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VIDEO: Candidates seeking to represent Diaspora in Croatian parliament debate, details how voting works

DIP spokesperson Slaven Hojski shows a copy of the ballot paper (Photo credit: HINA/ Damir SENCAR/ ds)

by: Peter Bury, Editor at Crodiaspora and Politicorp

This past Sunday, Crodiaspora held a virtual debate with the major candidates seeking parliamentary seats in the 11th district of the Croatian parliament, which are meant to represent the interests of Croatians living abroad.

The participating candidates included Ivica Mišić, running alongside Hrvatska Demokratska Zajednica (HDZ), General Željko Glasnović, who is running for re-election as an Independent member of parliament in support of Miroslav Škoro’s Domovinski Pokret, Ruža Studer, running with Moja Voljena Hrvatska (MVH), and Slaven Raguž, running with the Bridge of Independent Lists (MOST).

A central topic of discussion with regards to the Croatian population outside of the nation’s borders is those citizens living in neighbouring Bosna and Hercegovina. With so large of a Croatian population living in BiH, it’s necessary to provide them with a pathway to higher and more distinct representation in the Croatian parliament. When it comes to the political strategy towards Croatians in BiH, Slaven Raguž calls on them to not only participate in Croatian elections but to also participate in their national elections, supporting Croatian factions of government on the political scene where the Bosnian Muslim and Serbian representations are also equally as influential on paper.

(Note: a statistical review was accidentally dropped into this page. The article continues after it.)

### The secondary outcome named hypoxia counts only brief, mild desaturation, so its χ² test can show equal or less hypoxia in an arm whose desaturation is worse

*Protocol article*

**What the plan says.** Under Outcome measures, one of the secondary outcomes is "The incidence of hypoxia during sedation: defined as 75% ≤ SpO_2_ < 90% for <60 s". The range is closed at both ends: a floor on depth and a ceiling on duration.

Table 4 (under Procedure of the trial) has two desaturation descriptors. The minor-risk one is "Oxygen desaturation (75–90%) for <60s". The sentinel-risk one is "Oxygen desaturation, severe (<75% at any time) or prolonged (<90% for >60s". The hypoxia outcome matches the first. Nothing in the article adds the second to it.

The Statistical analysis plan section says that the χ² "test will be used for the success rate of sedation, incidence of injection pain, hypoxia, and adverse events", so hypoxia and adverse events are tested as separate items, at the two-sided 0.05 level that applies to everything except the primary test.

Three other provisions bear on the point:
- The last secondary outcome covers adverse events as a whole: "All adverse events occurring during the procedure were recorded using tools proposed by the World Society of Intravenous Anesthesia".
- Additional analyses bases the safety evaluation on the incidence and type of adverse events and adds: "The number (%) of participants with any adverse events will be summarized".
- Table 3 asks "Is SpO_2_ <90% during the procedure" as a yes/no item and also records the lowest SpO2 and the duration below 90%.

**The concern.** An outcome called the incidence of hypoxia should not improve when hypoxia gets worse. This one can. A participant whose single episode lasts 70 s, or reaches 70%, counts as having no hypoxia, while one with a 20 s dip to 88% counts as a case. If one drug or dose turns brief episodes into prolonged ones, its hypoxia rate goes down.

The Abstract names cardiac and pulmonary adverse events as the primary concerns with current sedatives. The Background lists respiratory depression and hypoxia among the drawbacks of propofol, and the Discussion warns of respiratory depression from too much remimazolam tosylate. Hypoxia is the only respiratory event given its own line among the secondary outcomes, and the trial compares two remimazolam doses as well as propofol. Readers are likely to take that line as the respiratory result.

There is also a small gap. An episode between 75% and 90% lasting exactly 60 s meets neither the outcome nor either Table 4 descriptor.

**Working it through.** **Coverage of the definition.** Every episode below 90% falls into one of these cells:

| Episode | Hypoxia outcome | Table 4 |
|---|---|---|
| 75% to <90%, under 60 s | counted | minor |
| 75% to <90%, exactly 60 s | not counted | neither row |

Looking at the situation in BiH, the rotating presidency between Croatian, Serbian, and Bosniak representatives in conjunction with a severely unstable parliament highlights a bleak future for each of these cultural groups in the country. General Željko Glasnovič adds that nobody in their right mind would be willing to invest in a nation where there is no political or economic stability, as is the case with BiH, and Croatia must play a role in furthering their neighbour’s transition to a modern and stable state, be that in its current form or otherwise. In agreement with Glasnović, Ivica Mišić further adds that Croatians should be supported in moving back to areas where they were previously thrown out of during past conflicts, be it at the hands of Serbs or Bosniaks; everyone must have the right to live where they please in their country, regardless of national or domestic borders.

A growing sentiment among Croatians in BiH, argues Ruža Studer, is that the people feel that for too long their needs have been neglected by domestic political powerhouses, namely HDZ, and that the party is no longer in touch with the interests of Croatians outside of Croatia. In BiH, the political struggle between the social democrats and HDZ is as evident as it is domestically. However, because of this growing belief that HDZ is outdated and cannot adequately represent the interests of Croatians in BiH, the Croatian communities there are swayed by Željko Komšić, their presidential representative who is backed by Croatia’s Social Democratic Party (SDP).